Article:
Is the podcast bubble bursting?

Podcasting was supposed to be one of the saviors of digital media—inexpensive, addicting, profitable, and popular. But now it’s like the old line from baseball legend Yogi Berra: “That place is so popular, no one goes there any more.” Panoply, the podcasting unit set up by Slate magazine, recently laid off most of its staff and says it will now become just a distributor of podcasts rather than the creator of them—despite what appeared to be strong support for its existing podcasts. And on Wednesday, BuzzFeed announced it was also laying off staff at its podcasting unit—the company said it will continue to do podcasts, but won’t have a dedicated team the way it used to, and will now mostly use freelancers rather than staff. Audible, the audio arm of retail giant Amazon, also laid off some staff from its podcasting unit recently.

There have also been a couple of developments that on first glance seem more positive: At the same time Slate Media announced that Panoply was shifting focus, Slate editor Jacob Weisberg said he was leaving to join a podcasting startup with longtime friend Malcolm Gladwell. And radio conglomerate iHeartMedia announced that it was buying Stuff Media, a podcasting business, for $55 million—although it’s unclear whether the acquisition is a sign that there is still gold in the podcasting hills, or that iHeartMedia is desperate to find some kind of growth after having to file for bankruptcy protection due to its massive $10-billion debt load.

So if one of the benefits of podcasting was that they made good money, why are companies like BuzzFeed shutting down or downsizing their operations? One obvious answer is a glut of supply—in 2015, a list of the “must listen” podcasts was 200 items long. At some point, even podcasting aficionados started to wonder who had time to to listen to all those podcasts. A similar thing happened with video, after everyone pivoted to short-form video because Facebook said it wanted as much as possible. After creating teams of people to produce them, monetization failed to follow, in part because Facebook never rolled out a reliable way of doing it, and has now moved on to focus on longer form video for its Watch feature. And many video teams at newspapers and news websites were left twisting in the wind.

Even the fact that podcasting became a hot commodity in the first place seemed rather unlikely at the time—after all, the concept is so old that it uses the term “pod,” in reference to the Apple iPod, a device that hasn’t been popular for years. Podcasts were originally a kind of niche market, driven mostly by nerds doing tech or movie reviews, and then they suddenly became more popular after a few podcasts struck a chord with a larger audience, like the original Serial podcast in 2014, about a man unjustly accused of murder. Soon, media companies were launching them left and right, and creating teams to produce more. Podcasting startups emerged, and two public radio veterans quit to start their own would-be podcasting empire called Gimlet Media.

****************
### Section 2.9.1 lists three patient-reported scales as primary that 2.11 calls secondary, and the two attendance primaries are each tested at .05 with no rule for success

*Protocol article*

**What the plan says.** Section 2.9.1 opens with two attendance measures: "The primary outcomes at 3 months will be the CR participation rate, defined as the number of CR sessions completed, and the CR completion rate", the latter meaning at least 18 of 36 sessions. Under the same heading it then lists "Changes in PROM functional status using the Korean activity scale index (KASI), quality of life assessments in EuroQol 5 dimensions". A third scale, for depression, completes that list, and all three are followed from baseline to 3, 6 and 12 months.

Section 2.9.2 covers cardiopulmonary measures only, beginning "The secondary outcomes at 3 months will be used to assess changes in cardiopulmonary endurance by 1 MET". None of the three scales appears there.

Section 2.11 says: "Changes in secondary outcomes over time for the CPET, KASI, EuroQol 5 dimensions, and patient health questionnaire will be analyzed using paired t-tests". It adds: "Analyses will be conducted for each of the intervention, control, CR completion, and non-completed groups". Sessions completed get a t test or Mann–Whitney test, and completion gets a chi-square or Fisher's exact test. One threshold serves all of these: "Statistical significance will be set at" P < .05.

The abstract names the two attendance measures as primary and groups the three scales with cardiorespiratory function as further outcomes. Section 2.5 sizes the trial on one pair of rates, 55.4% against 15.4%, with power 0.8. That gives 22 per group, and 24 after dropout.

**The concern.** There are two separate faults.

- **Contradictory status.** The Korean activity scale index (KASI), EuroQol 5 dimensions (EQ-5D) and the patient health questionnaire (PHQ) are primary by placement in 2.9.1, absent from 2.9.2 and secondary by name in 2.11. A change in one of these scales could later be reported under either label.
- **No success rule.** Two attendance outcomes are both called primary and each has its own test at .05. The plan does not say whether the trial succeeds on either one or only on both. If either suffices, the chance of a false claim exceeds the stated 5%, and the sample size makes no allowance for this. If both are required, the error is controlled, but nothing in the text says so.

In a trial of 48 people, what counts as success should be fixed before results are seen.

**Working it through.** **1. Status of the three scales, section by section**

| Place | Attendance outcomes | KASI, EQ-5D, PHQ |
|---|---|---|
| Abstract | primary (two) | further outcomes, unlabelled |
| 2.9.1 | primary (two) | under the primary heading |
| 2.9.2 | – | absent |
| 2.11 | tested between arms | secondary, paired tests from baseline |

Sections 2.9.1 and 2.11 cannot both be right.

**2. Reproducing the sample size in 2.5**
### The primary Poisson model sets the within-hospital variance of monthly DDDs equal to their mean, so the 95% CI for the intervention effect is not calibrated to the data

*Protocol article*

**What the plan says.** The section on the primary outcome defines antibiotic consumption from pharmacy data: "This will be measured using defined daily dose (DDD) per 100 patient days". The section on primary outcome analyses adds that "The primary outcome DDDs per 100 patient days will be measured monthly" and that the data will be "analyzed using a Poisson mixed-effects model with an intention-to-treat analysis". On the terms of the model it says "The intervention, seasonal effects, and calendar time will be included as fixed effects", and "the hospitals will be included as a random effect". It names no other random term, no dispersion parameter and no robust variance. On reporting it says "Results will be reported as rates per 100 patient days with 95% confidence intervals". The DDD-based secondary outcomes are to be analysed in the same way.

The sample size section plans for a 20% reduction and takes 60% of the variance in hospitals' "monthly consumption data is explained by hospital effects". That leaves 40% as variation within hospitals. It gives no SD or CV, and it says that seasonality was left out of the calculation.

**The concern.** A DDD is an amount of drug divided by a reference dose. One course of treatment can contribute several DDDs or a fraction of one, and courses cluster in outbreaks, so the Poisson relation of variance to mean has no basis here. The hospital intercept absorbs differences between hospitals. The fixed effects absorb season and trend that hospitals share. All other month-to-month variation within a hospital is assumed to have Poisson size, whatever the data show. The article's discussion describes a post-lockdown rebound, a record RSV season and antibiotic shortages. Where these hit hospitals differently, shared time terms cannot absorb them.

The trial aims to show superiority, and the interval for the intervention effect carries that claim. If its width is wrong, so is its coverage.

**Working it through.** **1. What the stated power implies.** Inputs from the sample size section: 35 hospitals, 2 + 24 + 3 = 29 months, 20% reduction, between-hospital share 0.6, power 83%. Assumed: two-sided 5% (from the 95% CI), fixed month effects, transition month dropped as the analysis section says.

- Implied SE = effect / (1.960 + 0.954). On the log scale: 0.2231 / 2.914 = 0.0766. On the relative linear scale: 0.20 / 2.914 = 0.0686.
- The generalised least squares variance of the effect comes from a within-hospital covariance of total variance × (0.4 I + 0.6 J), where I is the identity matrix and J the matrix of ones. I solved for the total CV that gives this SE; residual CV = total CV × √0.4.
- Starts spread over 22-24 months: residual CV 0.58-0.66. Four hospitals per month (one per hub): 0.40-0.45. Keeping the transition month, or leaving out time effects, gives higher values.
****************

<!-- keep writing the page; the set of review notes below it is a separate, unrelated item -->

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As often happens whenever the crowd moves en masse into a new format, the quality of podcasting also suffered. Creating good short-form video and audio requires different skills than writing and editing a print product, and not everyone is able to do it well. Even The New York Times’ own public editor criticized the paper for moving too quickly into video for Facebook and sacrificing quality in the process. In the case of podcasting, there are a lot of shows consisting of armchair pundits (mostly white men) talking about something they saw or read, without adding much insight.

Podcasting can also be difficult to monetize: Audio is difficult to summarize or browse through (although some podcasts do offer transcripts), which arguably makes it out of sync with the short attention span culture of social media—although that’s also what many people like about it. In any case, sharing short clips the way one does with video doesn’t really go viral in the same way, and that makes it difficult to market podcasts the way other media assets get marketed. Also, podcasting doesn’t really have an established way of measuring success that advertisers can get comfortable with, apart from just tracking raw downloads.

The ironic thing about podcasts is that despite their flaws, they remain one of the best ways for a media outlet or publisher, even an individual, to connect with an audience of passionate supporters and pull them into a long-term relationship. But they are also time-consuming, and at a time when many media companies—including giants like BuzzFeed—are under pressure for revenue, they probably aren’t the slam-dunk solution that a lot of companies are looking for. And so even highly creative podcasts like some of the ones BuzzFeed created can’t find a home, which is unfortunate.

None of this is to say that podcasting is dead—just that, like anything else, it requires an investment of time and money to do well, something that not every media company has a lot of right now. Perhaps it always made more sense as a niche market for a passionate few rather than the next big solution to the media’s financial woes.

Editor’s note: CJR’s latest podcast, including discussions on the confessions of fallen men and Tucker Carlson, is here.

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Mathew Ingram is CJR's chief digital writer. Previously, he was a senior writer with Fortune magazine. He has written about the intersection between media and technology since the earliest days of the commercial internet. His writing has been published in The Washington Post and the Financial Times as well as Reuters and Bloomberg.